Date of Award


Document Type

Open Access Master's Thesis

Degree Name

Master of Science in Applied Ecology (MS)

Administrative Home Department

College of Forest Resources and Environmental Science

Advisor 1

Rod Chimner

Advisor 2

Erik Lilleskov

Committee Member 1

Judith Perlinger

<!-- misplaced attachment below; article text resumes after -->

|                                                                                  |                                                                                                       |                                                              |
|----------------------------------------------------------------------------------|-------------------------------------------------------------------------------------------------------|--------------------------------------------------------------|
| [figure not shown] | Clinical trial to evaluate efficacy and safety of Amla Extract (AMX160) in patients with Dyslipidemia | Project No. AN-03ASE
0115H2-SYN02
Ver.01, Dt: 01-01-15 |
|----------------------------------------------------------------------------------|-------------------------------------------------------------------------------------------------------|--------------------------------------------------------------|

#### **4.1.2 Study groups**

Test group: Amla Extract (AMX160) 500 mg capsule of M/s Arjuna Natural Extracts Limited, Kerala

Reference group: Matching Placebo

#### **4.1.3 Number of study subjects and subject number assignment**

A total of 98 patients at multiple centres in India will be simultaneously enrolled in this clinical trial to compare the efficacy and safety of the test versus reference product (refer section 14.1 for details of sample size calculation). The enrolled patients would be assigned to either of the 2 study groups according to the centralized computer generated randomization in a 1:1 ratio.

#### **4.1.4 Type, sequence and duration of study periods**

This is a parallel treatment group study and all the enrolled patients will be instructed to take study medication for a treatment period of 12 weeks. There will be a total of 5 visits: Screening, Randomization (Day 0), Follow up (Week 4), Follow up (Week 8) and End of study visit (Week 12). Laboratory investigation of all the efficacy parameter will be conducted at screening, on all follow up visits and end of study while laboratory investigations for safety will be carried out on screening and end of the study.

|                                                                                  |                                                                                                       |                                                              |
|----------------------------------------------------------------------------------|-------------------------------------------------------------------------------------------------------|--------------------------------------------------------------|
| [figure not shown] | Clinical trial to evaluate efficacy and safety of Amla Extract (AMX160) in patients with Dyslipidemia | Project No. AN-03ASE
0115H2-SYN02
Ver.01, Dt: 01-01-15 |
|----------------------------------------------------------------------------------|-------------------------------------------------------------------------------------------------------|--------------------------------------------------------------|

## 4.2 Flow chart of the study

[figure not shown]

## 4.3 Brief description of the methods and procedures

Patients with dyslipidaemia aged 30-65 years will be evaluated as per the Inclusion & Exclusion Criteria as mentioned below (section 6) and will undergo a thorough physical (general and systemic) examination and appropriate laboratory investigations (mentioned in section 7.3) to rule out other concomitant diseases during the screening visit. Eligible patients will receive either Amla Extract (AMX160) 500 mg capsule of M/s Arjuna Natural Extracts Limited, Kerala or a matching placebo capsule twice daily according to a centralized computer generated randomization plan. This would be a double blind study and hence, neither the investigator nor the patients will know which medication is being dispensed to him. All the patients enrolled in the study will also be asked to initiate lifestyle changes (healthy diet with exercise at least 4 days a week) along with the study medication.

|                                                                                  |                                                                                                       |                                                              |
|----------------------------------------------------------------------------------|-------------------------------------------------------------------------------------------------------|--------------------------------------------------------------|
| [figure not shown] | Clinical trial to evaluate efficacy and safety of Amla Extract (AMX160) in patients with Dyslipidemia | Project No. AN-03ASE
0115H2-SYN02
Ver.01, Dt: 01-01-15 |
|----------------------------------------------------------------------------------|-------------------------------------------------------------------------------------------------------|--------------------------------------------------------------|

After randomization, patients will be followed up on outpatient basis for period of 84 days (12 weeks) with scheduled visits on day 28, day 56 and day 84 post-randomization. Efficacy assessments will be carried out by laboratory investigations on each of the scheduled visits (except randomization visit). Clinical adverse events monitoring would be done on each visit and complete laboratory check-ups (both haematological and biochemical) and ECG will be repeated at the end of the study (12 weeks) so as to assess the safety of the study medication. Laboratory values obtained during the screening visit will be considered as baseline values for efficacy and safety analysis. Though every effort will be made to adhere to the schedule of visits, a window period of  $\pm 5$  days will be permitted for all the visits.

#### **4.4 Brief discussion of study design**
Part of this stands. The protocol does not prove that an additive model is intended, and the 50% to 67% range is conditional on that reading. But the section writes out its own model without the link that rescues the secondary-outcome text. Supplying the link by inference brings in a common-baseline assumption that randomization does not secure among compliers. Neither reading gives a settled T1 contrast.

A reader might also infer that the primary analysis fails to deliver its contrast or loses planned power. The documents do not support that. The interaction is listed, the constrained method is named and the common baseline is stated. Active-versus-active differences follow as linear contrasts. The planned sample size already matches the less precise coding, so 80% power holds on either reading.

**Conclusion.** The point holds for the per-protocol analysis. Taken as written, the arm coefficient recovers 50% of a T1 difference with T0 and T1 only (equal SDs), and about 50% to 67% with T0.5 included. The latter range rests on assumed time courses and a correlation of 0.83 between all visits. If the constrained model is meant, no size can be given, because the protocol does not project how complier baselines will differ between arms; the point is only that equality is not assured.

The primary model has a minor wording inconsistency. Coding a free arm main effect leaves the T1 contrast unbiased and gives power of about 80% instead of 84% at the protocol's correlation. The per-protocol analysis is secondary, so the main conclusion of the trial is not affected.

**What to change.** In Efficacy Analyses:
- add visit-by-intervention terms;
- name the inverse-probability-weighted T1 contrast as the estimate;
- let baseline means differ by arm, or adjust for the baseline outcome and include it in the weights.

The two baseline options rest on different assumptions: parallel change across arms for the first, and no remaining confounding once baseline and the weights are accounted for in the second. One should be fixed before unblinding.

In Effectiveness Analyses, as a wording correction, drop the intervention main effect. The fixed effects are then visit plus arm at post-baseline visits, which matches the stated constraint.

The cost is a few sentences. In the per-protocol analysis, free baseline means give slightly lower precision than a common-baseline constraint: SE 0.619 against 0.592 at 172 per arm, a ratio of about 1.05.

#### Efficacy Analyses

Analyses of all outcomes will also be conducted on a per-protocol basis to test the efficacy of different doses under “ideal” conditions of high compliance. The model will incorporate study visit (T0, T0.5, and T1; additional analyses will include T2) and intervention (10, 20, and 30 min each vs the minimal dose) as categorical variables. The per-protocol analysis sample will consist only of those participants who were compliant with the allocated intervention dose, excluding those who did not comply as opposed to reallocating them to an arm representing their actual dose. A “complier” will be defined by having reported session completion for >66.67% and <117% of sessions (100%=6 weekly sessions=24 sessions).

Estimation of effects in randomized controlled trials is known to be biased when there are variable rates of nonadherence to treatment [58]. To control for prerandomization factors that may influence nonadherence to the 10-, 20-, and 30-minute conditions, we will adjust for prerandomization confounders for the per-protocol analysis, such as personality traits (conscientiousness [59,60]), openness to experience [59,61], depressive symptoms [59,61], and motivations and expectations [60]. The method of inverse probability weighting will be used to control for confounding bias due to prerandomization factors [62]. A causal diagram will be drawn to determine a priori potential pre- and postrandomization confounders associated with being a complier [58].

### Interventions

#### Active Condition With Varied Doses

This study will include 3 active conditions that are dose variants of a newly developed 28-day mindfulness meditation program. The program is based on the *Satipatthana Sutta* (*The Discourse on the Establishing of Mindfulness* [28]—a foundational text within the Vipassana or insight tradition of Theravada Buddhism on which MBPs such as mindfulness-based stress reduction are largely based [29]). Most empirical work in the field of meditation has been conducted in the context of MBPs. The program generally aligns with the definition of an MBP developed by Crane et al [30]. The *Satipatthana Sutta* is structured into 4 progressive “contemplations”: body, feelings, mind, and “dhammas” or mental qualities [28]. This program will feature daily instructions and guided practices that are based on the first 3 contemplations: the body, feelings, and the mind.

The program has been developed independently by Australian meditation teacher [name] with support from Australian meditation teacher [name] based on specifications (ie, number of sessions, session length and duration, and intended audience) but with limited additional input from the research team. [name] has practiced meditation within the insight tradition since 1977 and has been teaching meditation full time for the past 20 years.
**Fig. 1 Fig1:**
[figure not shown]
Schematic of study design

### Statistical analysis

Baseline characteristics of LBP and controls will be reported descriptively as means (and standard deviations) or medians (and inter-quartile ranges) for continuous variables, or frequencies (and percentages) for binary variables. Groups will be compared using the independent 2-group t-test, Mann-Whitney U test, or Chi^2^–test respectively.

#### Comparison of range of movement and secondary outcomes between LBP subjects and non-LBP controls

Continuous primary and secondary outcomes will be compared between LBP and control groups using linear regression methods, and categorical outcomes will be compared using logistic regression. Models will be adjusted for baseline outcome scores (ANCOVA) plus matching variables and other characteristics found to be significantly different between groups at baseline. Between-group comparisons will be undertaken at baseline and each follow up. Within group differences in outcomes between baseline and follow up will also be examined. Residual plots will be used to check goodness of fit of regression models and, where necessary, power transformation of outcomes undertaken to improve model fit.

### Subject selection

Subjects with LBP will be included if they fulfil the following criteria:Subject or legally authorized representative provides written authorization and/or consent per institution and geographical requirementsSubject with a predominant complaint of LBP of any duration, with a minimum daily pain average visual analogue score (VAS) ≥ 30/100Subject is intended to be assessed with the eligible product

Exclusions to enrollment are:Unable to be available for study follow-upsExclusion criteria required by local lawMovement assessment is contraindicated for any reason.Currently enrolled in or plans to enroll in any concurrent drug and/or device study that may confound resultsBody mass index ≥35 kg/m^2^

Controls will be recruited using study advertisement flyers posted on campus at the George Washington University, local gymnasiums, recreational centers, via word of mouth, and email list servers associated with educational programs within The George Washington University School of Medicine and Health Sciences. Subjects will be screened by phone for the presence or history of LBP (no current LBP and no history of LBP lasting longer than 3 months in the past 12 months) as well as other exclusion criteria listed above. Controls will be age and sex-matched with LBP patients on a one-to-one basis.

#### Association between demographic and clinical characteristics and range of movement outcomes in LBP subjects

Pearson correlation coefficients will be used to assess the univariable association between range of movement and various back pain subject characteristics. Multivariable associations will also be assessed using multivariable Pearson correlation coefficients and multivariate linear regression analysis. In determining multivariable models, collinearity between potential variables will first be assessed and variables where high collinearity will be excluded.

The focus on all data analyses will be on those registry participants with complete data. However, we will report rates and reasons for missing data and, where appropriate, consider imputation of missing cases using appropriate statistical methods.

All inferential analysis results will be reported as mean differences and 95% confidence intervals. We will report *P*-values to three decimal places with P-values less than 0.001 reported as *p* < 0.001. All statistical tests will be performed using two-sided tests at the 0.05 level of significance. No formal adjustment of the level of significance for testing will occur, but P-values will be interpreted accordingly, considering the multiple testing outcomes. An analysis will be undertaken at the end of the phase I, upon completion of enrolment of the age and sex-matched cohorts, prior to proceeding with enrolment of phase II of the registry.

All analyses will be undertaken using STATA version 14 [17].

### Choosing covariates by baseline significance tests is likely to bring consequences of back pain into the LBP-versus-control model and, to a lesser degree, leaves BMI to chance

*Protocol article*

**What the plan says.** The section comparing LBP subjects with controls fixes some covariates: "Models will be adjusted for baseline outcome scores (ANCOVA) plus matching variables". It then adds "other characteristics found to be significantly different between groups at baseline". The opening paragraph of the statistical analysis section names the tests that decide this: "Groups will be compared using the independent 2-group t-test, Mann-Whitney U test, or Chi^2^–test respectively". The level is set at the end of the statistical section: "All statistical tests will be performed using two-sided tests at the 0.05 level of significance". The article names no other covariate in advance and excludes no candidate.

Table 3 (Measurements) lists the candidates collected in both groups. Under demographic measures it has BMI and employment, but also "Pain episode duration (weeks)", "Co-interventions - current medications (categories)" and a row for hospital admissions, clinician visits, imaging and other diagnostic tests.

Although knowledge of peatland CH4 and CO2 exchange in temperate mountain ecosystems is available, information about carbon (C) exchange in peatlands of the Andean mountains is limited and these ecosystems may behave differently given the particular characteristics of the Andean tropics. These ecosystems are highly productive and under pressure by grazing. Our first objective was to measure baseline carbon dioxide (CO2) and methane (CH4) flux in an undisturbed peatland in Cayambe-Coca National Park. Our second objective was to quantify CO2 and CH4 fluxes in an intensively cattle grazed peatland near Antisana Ecological Reserve. CO2 and CH4 effluxes were measured using a static chamber method. The mean NEE values for the undisturbed and disturbed site were -0.69 ± 0.08 and -1.25 ± 0.13 g CO2 m-2 hr-1 respectively. A significant correlation between microtopography and CO2 and CH4 flux was found in the undisturbed site, with higher NEE, GPP, ER and CH4 values in hummocks than in lawns. Microtopography doesn’t seem to be a controller of CO2 efflux in the grazed site, although the NEE and GPP rates are higher than those found in the undisturbed site, and show a linear relationship with vegetation cover. CH4 emissions in the undisturbed site were low (8.1 ± 1.17 mgCH4 m-2 d-1). However, CH4 emissions at the grazed site were very high (132.25 ± 34.22 mg CH4 m-2 d-1), which might be attributed to the high physical impact and inputs from cattle. In summary, it appears that cattle grazing may be capable of large changes to C exchange and greenhouse gas fluxes in Andean peatlands.